There was yet another disappointment emanating out of Japan's economy last week as consumer inflation was announced as being unchanged from a year previous, when economists were expecting a slight increase of 0.1 percent. Low energy costs and weak consumption put a stop on any price growth according to the data released on Friday. Even when you strip out the effects of energy and fresh food prices from inflation, it still shows inflation at just 1.1 percent. This is still far below the target for the Bank of Japan and puts pressure on the central bank to act.
How the central bank acts will be the big question. It is running out of tools to bring its currency and the economy as a whole in check. We don't envy the position that Governor Haruhiko Kuroda is in right now. We still believe he could take rates down as low as negative 0.5 percent, and is likely do so if Janet Yellen and the Federal Reserve don't increase rates in the U.S. at their April meeting.
Sourced from Trading Economics
Luckily for Mr Kuroda the Federal Reserve meet on April 27 2016 with its interest rate decision. This is a day ahead (local time) of the Bank of Japan's interest rate decision, giving the Bank of Japan time to react to whatever comes out of the Fed's meeting.
We are starting to get very bullish on the U.S. dollar because we sense a rate hike coming at last in April. During an interview on Bloomberg last week St. Louis Fed President James Bullard said "You could probably make a case for moving in April." This was further reiterated the next day during a speech. Often in the past we have found board members will downplay comments made in interviews, but Mr Bullard's reemphasis has certainly got us excited.
There is little doubt that a rate hike will strengthen the U.S. dollar. Even though rates in the United States will still not be as high as other western economies, it does make the risk-free nature of the U.S. dollar an attractive destination for funds. Especially if the market is confident that this is the start of a number of rates in the next couple of years. Naturally this should weaken the Japanese yen which we believe is unnaturally high at the moment.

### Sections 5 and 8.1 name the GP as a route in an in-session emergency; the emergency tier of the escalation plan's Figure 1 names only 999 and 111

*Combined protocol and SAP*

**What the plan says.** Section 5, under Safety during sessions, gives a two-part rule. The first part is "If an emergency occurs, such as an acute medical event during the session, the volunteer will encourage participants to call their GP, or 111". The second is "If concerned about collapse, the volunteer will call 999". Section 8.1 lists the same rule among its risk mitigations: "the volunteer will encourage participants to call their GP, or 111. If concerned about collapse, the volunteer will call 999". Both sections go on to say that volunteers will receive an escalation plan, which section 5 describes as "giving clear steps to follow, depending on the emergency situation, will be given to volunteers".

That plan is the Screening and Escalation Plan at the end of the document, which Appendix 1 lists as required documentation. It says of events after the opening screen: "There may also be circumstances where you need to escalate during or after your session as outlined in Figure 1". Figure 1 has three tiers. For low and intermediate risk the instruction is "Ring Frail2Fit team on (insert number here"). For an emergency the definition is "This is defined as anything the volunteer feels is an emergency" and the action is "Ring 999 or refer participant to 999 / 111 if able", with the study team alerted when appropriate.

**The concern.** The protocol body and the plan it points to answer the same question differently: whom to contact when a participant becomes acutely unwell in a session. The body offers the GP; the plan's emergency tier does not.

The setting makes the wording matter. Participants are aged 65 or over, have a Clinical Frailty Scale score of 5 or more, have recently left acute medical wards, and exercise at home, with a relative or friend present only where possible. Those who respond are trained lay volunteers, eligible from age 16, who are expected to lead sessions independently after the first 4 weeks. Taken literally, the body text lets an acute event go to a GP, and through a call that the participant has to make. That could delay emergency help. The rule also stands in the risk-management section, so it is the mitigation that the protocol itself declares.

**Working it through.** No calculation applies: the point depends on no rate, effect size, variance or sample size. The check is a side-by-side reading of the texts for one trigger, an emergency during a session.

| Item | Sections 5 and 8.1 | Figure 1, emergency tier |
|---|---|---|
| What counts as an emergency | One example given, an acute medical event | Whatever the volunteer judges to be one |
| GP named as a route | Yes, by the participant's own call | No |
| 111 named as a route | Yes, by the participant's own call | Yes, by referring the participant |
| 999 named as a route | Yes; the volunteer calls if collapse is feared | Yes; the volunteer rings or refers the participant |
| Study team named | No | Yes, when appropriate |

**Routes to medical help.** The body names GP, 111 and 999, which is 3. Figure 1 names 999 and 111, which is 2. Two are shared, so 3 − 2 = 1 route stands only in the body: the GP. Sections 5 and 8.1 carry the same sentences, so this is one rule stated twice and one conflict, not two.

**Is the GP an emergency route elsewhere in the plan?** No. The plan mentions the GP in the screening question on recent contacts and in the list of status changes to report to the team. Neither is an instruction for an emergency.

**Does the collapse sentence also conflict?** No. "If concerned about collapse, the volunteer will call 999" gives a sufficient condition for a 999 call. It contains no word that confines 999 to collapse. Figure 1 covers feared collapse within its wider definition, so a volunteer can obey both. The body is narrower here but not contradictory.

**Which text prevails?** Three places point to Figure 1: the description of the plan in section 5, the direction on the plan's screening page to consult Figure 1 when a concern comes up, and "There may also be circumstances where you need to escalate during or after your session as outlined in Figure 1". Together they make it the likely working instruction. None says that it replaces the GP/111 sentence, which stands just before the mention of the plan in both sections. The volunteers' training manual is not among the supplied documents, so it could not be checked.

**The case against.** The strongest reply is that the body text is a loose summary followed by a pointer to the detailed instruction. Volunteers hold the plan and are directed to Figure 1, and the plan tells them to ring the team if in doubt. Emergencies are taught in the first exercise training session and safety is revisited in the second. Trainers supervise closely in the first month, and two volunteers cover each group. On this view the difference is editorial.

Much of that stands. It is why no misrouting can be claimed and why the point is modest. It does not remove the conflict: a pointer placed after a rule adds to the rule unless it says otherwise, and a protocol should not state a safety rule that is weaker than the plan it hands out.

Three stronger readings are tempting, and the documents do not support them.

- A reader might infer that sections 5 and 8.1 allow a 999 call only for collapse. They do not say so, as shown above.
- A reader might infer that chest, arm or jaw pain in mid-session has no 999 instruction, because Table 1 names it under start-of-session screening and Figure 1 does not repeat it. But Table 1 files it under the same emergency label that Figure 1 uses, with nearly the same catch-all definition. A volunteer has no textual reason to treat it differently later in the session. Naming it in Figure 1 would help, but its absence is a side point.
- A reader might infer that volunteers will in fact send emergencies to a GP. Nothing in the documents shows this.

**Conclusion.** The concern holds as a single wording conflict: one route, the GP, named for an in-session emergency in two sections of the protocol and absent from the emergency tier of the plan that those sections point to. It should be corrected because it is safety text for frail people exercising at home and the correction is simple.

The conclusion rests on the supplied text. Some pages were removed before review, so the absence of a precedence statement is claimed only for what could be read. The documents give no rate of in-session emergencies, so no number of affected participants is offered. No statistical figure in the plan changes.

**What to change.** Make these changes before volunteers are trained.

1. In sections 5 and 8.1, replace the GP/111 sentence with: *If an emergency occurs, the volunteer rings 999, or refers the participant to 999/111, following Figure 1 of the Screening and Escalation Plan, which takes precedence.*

If the Federal Reserve don't raise interest rates, then it will be up to Governor Kuroda to act around ten hours later. The latest set of soft data released from Japan continues to keep the central bank under significant pressure to change its monetary policy by adding further stimulus or taking rates lower. T his is a vital move, because the data really does emphasize just how close the Japanese economy is to falling into another recession. Especially with core consumer prices in Tokyo, which is regarded as a leading indicator of nationwide prices, seeing their largest annual decline in March for nearly three years. This can be seen on the chart below.
Sourced from Investing.com
One thing for certain though is that this time next month the USD/JPY pair could look very different to what it does right now. We expect at least one of the two central banks to act at their next interest rate meetings. Whichever does act, both outcomes are likely to act in a way that devalues the Japanese yen against the U.S. dollar.
Because of this we believe that shorting the CurrencyShares Japanese Yen Trust ETF (NYSEARCA:FXY) is a great move now. Not only is it very likely for the Japanese yen to weaken against the U.S. dollar, but the downside risk is limited. We feel it is unlikely the yen could climb much higher with the Bank of Japan looking like it is ready to step in and prevent it happening. As we pointed out last time, there is speculation in the markets that the Bank of Japan interfered with the currency after the last interest rate decision to stop it strengthening further.
Sourced from DailyFX
If decisions go favorably, we expect the U.S. dollar to start to climb to 124.00 from the 113.03 it sits at presently. This is a 9.7 percent increase from the current trading price and a great trade in our opinion.
Best of luck with your trades!
Disclosure: I am/we are short FXY.
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